Most business files are only opened a few times, yet remain valuable enough to keep on line, just in case. That cold data is normally stored on high-performance, high-price NAS boxes at $$/GB.


2 years ago Backblaze, an online backup provider, open-sourced their storage pod design: 45 drives in a box (see Build a RAID 6 array for $100/TB). Now they’re back with v2: 45 3TB drives in a box with higher performance.

Backblaze now has over 16PB of storage pods in production.

Now for the good news
Backblaze isn’t in the box building business. They designed the storage pod for their backup business and released the plans out of the goodness of their hearts and for the free publicity.

I’ve thought that this could be a viable business for someone who doesn’t want to be the next NetApp or Isilon. Someone happy to build and ship boxes on a cost-plus basis to people who understand and can support a fault-tolerant software layer above the box, but who don’t have time to chase down miscellaneous hardware from vendors who prefer to sell in bulk.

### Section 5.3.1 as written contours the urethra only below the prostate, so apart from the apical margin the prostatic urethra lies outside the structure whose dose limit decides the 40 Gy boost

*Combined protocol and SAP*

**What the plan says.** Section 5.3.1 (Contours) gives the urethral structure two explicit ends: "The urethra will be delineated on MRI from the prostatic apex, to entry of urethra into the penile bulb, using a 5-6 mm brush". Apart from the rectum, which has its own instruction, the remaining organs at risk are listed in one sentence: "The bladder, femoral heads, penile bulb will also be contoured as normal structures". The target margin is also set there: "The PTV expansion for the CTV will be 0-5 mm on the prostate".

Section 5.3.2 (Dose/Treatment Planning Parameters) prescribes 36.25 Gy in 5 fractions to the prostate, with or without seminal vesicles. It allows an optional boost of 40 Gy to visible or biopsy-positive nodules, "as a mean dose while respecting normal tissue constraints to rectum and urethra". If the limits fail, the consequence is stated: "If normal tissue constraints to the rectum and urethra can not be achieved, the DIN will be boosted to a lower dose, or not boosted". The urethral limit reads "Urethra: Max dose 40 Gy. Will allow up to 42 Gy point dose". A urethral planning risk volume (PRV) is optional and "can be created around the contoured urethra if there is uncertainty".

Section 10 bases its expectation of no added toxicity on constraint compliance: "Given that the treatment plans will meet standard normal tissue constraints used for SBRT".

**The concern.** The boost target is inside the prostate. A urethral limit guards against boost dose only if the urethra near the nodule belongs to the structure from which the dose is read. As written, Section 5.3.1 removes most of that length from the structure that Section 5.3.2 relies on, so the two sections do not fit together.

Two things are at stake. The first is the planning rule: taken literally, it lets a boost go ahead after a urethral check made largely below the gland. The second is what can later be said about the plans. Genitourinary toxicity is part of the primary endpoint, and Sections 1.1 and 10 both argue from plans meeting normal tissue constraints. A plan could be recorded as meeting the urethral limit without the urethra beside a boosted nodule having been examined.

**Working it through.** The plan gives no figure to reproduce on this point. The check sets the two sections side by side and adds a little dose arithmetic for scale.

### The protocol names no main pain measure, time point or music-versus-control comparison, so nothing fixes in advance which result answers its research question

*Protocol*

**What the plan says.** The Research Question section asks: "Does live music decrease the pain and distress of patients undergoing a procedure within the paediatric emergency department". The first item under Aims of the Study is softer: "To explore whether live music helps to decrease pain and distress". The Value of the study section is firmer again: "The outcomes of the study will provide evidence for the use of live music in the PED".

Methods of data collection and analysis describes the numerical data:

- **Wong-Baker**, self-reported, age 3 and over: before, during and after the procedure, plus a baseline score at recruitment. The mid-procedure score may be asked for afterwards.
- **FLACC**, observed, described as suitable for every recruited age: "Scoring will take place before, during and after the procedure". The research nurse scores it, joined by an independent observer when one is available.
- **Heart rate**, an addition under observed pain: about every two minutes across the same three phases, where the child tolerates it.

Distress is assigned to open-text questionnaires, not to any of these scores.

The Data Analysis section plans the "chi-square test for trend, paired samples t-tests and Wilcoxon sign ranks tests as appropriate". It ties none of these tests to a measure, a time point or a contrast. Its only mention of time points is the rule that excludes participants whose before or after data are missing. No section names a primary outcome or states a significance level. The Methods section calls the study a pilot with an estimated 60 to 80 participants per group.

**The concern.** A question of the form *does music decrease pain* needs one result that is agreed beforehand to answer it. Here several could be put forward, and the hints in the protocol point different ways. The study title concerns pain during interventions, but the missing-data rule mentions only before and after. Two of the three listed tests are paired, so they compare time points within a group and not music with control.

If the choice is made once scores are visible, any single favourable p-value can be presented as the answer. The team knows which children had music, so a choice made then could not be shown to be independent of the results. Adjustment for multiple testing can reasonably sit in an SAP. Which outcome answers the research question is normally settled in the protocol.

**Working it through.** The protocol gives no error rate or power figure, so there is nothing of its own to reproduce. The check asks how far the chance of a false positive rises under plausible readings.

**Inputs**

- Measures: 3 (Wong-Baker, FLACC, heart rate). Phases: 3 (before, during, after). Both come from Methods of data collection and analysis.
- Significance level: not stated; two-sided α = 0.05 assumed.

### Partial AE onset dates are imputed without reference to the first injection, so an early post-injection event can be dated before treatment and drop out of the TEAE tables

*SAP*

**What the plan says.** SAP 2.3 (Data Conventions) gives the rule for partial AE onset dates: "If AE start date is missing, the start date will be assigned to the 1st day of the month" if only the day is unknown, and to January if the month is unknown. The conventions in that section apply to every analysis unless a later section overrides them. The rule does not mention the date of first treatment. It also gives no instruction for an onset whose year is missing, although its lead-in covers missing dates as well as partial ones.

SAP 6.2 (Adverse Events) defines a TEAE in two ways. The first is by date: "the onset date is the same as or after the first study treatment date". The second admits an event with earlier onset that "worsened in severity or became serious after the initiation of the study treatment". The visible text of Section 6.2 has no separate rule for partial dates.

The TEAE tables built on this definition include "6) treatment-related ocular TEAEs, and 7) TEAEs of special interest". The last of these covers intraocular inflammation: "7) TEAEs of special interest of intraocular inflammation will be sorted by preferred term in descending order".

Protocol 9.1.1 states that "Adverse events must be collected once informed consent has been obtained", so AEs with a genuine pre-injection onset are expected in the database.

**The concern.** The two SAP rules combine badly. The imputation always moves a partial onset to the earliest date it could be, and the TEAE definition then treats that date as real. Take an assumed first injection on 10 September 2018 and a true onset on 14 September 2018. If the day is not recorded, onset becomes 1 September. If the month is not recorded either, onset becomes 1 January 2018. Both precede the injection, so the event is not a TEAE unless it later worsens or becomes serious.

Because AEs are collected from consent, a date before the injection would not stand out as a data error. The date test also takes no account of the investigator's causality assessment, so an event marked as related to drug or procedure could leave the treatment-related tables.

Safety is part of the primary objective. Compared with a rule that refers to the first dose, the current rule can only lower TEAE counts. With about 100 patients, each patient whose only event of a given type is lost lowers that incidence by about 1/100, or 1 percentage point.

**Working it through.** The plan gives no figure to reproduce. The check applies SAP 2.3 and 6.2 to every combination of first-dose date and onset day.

That vendor has emerged: Protocase, the quick-turn enclosure shop that builds Backblaze’s enclosures.

I spoke to Protocase co-founder Doug Milburn – a PhD in mechanical engineering – today. Protocase will announce a complete just-add-drives storage pod: assembled, tested and software loaded box. Look for it in 2-4 weeks, priced at ≈$6k. With another $5500 for 3TB drives, it will come in at less than $90 per raw TB.

Why no drives? That’s the lion’s share of the cost and also the fastest to decline in price. They don’t need the inventory exposure and tech savvy shoppers can probably do better anyway. BTW, Backblaze has had good experience with the Hitachi HDS5C3030ALA630 drive.

The StorageMojo take
This will help energize the private cloud market by reducing the entry price. Amazon and Google don’t use NetApp or EMC. Why should you?

And the savings over renting cloud storage can be substantial as this Backblaze chart suggests:

True, Amazon provides many more services, but if you need petabytes for mini-bucks, this is hard to beat.

Courteous comments welcome, of course. Read about the v2 storage pod at the Backblaze blog post. Or get the shorter version in my ZDnet post “Build a 135TB array for $7,384.